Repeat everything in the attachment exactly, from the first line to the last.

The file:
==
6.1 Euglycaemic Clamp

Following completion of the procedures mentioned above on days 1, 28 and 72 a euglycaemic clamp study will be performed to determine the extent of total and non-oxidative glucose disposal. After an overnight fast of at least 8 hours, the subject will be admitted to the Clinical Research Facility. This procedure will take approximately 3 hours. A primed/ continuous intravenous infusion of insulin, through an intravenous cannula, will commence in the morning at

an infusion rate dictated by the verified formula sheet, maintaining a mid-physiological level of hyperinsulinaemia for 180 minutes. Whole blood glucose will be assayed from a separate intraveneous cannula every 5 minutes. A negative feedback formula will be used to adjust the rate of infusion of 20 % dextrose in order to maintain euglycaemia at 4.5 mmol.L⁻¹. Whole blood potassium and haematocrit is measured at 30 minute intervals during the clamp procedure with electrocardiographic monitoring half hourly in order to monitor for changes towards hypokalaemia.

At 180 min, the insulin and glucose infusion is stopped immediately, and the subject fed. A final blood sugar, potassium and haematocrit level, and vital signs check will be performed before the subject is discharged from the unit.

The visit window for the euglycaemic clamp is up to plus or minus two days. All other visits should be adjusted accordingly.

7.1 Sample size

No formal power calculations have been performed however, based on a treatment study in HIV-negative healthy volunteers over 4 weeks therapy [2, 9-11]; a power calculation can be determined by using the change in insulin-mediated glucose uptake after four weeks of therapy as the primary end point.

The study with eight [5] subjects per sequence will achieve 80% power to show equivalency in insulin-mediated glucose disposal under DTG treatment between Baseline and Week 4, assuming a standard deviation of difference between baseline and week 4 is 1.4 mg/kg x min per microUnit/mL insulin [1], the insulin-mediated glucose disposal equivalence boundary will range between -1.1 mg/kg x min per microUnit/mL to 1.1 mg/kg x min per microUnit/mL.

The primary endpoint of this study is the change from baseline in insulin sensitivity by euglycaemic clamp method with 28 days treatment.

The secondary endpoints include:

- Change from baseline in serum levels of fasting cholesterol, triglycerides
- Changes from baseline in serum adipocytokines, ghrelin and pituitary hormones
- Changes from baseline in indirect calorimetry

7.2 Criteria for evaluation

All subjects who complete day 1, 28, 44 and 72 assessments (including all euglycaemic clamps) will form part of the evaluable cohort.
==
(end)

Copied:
6.1 Euglycaemic Clamp

Following completion of the procedures mentioned above on days 1, 28 and 72 a euglycaemic clamp study will be performed to determine the extent of total and non-oxidative glucose disposal. After an overnight fast of at least 8 hours, the subject will be admitted to the Clinical Research Facility. This procedure will take approximately 3 hours. A primed/ continuous intravenous infusion of insulin, through an intravenous cannula, will commence in the morning at

an infusion rate dictated by the verified formula sheet, maintaining a mid-physiological level of hyperinsulinaemia for 180 minutes. Whole blood glucose will be assayed from a separate intraveneous cannula every 5 minutes. A negative feedback formula will be used to adjust the rate of infusion of 20 % dextrose in order to maintain euglycaemia at 4.5 mmol.L⁻¹. Whole blood potassium and haematocrit is measured at 30 minute intervals during the clamp procedure with electrocardiographic monitoring half hourly in order to monitor for changes towards hypokalaemia.

At 180 min, the insulin and glucose infusion is stopped immediately, and the subject fed. A final blood sugar, potassium and haematocrit level, and vital signs check will be performed before the subject is discharged from the unit.

The visit window for the euglycaemic clamp is up to plus or minus two days. All other visits should be adjusted accordingly.

7.1 Sample size

No formal power calculations have been performed however, based on a treatment study in HIV-negative healthy volunteers over 4 weeks therapy [2, 9-11]; a power calculation can be determined by using the change in insulin-mediated glucose uptake after four weeks of therapy as the primary end point.

The study with eight [5] subjects per sequence will achieve 80% power to show equivalency in insulin-mediated glucose disposal under DTG treatment between Baseline and Week 4, assuming a standard deviation of difference between baseline and week 4 is 1.4 mg/kg x min per microUnit/mL insulin [1], the insulin-mediated glucose disposal equivalence boundary will range between -1.1 mg/kg x min per microUnit/mL to 1.1 mg/kg x min per microUnit/mL.

The primary endpoint of this study is the change from baseline in insulin sensitivity by euglycaemic clamp method with 28 days treatment.

The secondary endpoints include:

- Change from baseline in serum levels of fasting cholesterol, triglycerides
- Changes from baseline in serum adipocytokines, ghrelin and pituitary hormones
- Changes from baseline in indirect calorimetry

7.2 Criteria for evaluation

All subjects who complete day 1, 28, 44 and 72 assessments (including all euglycaemic clamps) will form part of the evaluable cohort.